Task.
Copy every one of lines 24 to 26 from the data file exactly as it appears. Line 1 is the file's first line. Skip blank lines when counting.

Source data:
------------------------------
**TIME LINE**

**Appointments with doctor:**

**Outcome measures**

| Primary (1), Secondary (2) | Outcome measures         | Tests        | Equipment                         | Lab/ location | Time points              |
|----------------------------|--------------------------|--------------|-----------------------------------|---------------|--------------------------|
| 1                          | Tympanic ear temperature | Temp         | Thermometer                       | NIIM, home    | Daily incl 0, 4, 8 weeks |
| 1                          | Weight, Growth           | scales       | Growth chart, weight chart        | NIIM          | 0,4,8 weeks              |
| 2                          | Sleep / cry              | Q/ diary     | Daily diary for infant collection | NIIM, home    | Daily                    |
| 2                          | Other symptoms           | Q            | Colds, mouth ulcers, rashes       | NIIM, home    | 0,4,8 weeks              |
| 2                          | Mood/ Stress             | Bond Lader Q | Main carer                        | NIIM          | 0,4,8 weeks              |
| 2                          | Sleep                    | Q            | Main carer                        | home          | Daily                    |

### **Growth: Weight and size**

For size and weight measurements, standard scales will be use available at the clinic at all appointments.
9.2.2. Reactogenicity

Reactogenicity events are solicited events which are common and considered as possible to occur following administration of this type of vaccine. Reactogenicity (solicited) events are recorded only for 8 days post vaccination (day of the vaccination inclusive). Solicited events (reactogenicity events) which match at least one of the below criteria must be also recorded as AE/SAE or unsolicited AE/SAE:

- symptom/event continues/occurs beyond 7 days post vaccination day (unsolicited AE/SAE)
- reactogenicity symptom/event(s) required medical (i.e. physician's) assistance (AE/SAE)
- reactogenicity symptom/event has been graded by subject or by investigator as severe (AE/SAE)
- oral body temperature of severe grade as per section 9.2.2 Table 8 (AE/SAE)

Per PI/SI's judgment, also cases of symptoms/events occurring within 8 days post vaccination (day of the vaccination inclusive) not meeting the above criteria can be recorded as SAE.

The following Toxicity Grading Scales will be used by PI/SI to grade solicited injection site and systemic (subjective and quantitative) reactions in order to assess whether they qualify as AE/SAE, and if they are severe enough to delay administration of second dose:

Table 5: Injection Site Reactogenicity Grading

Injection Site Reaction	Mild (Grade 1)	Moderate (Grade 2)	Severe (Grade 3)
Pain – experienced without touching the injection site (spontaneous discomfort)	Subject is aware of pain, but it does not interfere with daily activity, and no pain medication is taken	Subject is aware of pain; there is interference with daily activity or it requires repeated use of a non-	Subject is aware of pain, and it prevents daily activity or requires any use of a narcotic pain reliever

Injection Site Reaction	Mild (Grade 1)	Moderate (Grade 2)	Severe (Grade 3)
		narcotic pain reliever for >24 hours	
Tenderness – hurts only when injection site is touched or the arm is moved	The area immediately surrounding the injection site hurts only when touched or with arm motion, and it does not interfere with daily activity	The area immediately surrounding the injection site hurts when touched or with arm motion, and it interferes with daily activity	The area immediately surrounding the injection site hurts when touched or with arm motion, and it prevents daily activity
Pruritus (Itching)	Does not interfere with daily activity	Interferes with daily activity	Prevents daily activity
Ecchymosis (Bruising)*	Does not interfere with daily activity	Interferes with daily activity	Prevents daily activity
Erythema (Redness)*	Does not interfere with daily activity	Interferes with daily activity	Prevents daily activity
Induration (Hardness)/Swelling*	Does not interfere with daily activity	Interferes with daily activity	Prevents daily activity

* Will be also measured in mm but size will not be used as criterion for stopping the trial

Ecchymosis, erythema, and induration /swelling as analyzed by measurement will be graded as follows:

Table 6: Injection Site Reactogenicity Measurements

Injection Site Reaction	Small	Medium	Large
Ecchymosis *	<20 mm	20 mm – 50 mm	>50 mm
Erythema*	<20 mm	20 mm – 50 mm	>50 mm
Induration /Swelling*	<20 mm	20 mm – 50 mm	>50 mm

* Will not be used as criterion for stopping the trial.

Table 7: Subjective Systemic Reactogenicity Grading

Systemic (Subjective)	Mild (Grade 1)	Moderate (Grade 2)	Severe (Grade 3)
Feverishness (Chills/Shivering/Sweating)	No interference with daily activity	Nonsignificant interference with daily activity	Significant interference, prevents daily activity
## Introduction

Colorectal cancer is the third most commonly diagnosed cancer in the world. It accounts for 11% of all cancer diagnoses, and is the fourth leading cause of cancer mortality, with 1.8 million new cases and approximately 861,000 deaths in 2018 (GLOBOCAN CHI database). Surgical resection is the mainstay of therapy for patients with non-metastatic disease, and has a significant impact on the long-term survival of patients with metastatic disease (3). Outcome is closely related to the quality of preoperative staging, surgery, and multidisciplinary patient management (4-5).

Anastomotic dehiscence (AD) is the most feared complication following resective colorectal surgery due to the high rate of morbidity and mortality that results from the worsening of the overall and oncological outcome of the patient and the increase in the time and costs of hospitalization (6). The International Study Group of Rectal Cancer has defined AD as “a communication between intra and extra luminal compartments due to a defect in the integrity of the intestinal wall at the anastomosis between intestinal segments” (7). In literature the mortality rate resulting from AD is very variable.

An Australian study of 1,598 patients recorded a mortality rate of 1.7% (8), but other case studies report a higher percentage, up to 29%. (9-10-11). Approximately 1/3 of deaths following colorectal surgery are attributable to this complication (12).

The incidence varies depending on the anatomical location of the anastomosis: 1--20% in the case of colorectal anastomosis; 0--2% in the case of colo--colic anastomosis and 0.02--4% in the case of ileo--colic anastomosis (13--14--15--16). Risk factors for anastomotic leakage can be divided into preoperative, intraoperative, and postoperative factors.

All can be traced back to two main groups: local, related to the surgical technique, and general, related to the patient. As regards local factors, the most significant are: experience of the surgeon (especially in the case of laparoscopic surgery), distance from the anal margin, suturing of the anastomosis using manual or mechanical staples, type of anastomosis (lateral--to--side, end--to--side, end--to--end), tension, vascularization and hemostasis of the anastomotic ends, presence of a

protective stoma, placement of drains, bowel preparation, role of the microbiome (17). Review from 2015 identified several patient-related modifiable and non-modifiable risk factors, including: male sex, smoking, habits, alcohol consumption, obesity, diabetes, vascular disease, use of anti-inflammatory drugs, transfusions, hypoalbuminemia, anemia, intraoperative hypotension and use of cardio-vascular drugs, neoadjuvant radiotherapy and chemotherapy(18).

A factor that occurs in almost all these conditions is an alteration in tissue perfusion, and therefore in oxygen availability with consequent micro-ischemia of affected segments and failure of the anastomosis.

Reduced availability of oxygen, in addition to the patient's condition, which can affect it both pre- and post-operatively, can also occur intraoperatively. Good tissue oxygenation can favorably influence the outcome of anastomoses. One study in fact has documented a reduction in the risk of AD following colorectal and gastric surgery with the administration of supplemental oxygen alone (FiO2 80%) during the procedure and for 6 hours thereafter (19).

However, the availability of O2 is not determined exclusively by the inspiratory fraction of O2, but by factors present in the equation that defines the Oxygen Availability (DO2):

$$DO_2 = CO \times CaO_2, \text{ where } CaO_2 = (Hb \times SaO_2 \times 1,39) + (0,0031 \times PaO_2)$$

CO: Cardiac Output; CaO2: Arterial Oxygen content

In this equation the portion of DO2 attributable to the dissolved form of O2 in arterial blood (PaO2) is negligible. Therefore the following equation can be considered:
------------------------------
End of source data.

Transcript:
Pain – experienced without touching the injection site (spontaneous discomfort)	Subject is aware of pain, but it does not interfere with daily activity, and no pain medication is taken	Subject is aware of pain; there is interference with daily activity or it requires repeated use of a non-	Subject is aware of pain, and it prevents daily activity or requires any use of a narcotic pain reliever

Injection Site Reaction	Mild (Grade 1)	Moderate (Grade 2)	Severe (Grade 3)
		narcotic pain reliever for >24 hours	